D&D horde combat can become a DM’s worst nightmare all too quickly. The concept of fighting 100 twig blights seems cool at first, but if you roll for each creature your night will quickly become a living hell.
D&D horde combat can be run smoothly. There doesn’t have to be a clunky feel where you are rolling more dice than even the greatest dice goblin possesses. In order to help you run combat smoothly, we will go over how to handle both large groups of enemies and hordes of enemies, as well as how to tell the difference between the two.
Large Groups Vs. Hordes
Large monster groups in D&D are where the DM has more monsters than there are players, but it hasn’t become unwieldy. In order to figure out if you have a large group, ask yourself two simple questions:
- Are there more monsters than player characters?
- Are there less monsters than double the amount of player characters?
If you have a party of 4 players, then 5-8 monsters are considered large groups. 9+ is when you reach horde territory, and where you should REALLY consider horde tactics rather than large group tactics. If you are using a large amount of monsters, you can use a lot of the rules for monsters that you would for large groups of players. These rules are as follows:
- Pre-roll before the monsters turn. Roll while your players are deliberating on what to do, or rolling on their turns.
- Keep monsters simple, and have at max one spellcaster.
- Separate different monsters into different initiatives with different initiative bonuses, or set initiatives to make them not all go back-to-back.
- Keep an initiative board up so that the players know the turn order and are ready to go directly after your monsters.
These are some rules to help you with large groups of monsters, but what should you do if there are a horde?
Fusion to Create Swarms
One of the most common solutions to D&D monster hordes is to fuse monsters together. This fusion is made by taking 4 monsters, and crunching them into a single swarm. Each swarm has a single initiative and acts on the same roll/s. This way, you can make 20 monsters only require 5 attacks instead of 20! In order to do this successfully, there are some rules that you should follow:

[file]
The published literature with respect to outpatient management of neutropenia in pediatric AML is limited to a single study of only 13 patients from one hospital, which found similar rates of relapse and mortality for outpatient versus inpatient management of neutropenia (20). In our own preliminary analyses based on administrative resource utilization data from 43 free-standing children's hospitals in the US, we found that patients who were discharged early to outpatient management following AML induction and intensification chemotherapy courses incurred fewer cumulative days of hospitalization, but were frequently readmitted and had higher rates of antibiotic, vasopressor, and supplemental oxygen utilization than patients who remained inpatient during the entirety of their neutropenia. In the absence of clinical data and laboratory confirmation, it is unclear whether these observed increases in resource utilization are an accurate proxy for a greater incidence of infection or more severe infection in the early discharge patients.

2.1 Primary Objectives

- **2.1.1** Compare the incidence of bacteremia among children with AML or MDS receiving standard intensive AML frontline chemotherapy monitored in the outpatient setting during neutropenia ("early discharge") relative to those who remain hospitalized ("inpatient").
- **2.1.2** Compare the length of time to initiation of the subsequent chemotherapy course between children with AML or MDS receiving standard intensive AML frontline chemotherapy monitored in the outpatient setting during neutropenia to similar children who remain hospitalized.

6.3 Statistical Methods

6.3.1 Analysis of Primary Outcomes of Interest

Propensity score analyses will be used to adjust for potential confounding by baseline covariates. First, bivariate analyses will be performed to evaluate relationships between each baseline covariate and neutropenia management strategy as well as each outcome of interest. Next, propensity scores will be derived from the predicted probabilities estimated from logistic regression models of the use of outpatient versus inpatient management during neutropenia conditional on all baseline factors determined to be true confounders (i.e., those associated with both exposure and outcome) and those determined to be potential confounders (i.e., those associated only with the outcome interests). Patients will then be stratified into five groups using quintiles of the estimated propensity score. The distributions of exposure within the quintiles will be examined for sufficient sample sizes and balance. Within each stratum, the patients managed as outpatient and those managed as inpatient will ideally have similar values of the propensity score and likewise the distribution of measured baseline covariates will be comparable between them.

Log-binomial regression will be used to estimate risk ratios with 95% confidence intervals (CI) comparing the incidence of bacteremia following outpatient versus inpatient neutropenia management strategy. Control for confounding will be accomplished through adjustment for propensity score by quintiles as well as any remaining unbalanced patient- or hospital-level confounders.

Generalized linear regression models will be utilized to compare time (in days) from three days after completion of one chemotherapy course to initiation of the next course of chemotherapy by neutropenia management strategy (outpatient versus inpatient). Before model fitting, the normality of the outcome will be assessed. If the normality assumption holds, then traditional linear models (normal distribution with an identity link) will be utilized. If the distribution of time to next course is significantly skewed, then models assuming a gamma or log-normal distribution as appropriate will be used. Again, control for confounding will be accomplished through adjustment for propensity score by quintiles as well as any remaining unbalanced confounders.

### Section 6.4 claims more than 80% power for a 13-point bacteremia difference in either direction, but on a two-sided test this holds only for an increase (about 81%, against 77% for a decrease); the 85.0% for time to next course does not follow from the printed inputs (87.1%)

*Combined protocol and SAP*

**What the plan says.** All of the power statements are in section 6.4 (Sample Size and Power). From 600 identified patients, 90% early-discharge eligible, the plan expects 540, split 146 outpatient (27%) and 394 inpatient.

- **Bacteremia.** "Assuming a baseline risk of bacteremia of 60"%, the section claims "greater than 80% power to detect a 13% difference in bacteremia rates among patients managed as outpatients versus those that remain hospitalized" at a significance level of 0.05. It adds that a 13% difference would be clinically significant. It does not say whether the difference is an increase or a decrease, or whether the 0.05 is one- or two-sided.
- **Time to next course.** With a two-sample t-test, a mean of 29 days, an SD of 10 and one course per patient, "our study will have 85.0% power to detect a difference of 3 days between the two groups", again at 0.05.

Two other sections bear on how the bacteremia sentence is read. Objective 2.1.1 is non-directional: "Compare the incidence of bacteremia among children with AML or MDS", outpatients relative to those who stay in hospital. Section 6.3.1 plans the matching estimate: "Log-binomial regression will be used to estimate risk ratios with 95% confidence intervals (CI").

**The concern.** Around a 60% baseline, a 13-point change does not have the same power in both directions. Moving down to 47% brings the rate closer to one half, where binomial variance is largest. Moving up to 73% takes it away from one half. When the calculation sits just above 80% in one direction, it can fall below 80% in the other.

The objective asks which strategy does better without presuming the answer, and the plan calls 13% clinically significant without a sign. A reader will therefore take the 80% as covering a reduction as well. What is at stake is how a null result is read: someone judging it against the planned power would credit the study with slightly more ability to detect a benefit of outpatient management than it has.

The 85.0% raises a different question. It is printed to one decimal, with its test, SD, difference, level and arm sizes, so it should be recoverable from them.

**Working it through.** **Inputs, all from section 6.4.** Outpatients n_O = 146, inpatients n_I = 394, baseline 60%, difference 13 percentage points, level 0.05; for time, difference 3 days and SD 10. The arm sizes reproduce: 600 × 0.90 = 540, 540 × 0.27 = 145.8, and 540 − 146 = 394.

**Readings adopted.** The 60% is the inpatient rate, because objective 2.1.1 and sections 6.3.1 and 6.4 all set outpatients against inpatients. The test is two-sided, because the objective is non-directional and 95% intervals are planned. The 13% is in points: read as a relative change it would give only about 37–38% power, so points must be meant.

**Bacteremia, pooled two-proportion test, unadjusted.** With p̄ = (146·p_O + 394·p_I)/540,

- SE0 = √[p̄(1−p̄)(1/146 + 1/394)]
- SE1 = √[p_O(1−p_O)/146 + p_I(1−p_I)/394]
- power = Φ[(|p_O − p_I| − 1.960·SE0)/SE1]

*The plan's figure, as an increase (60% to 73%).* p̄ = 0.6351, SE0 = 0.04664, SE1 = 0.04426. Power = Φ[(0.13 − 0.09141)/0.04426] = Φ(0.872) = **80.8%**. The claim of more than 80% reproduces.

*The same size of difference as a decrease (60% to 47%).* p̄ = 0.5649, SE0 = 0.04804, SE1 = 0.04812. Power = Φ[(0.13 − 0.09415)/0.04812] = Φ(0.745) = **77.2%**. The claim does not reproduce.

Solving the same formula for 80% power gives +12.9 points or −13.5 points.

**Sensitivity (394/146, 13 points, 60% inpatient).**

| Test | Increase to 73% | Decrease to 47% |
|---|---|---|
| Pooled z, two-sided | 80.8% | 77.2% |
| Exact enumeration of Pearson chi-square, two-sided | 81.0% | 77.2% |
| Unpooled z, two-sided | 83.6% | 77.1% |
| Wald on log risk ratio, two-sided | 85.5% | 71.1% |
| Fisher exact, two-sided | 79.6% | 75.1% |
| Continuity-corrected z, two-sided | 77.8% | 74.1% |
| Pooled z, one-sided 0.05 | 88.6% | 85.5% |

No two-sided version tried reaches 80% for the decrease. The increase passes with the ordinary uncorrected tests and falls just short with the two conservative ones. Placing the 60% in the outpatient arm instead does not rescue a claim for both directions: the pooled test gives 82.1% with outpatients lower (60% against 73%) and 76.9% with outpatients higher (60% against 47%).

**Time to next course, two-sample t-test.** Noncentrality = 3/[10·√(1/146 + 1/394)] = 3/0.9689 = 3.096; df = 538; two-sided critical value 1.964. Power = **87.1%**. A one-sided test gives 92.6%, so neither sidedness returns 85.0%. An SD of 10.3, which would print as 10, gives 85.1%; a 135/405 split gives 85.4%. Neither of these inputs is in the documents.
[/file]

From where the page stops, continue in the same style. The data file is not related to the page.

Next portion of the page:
- Monster size increases by 1. A medium creature turns into a large creature if it is combined into a swarm.
- Quadruple the die damage. Instead of 1d8+3, make it 4d8+3.
- As per swarm rules, when at half health it deals half damage.
- Combine all health together. 22 hp per monster means the swarm has 88 hp.
Creating a monster swarm with fusion is a great way to solve the monster horde problem, but there is a downside. If you wanted the players to truly fight a horde of monsters with 20+ figures on the board, this doesn’t feel like a horde. Yes, there are swarms and all but the players might start to feel like they are fighting 5 creatures instead of 20. At least, this is how it feels in game.
If you are alright with this downside, then fusion is a great solution for you and your game! If you want to get a true horde feel, then there are some other methods that can be used.
Don’t Roll for D&D Horde Combat
Not rolling for your D&D horde combat may sound like cheating, but consider the alternative. Do you really want to roll 20+ attacks? If you were foolish enough to answer with yes, then you will quickly find out that running combat this way is a nightmare. Instead, we will use the power of math to mitigate how much time is spent rolling.
When you need to roll, determine the difficulty of success for your horde monsters.
|Difficulty||Roll on a d20 needed to succeed on an attack or save|
Once you have determined the difficulty of success for attacks, saving throws, or anything else, determine the number of successes/saves you need based on the number of monsters.
|Difficulty||Successes/Saves Based on Number of Monsters|
|Easy||1 per 2 monsters|
|Medium||1 per 4 monsters|
|Difficult||1 per 5 monsters|
|Hard||1 per 10 monsters|
|Impossible||1 per 20 monsters|
These numbers are similar to the table on page 250 of the DMG. If you wish, you can use that table as well. In order to make this work, you still need to keep your monsters simple. This means no spellcasters if possible, and make your monsters only have one or two different attacks.
In addition to this, round out your damage if possible. Most monsters have an average damage assigned to their stat block. Take a goblin for example. You can see that they hit for an average of 5 damage.
There are several limitations that you should consider in your horde combats.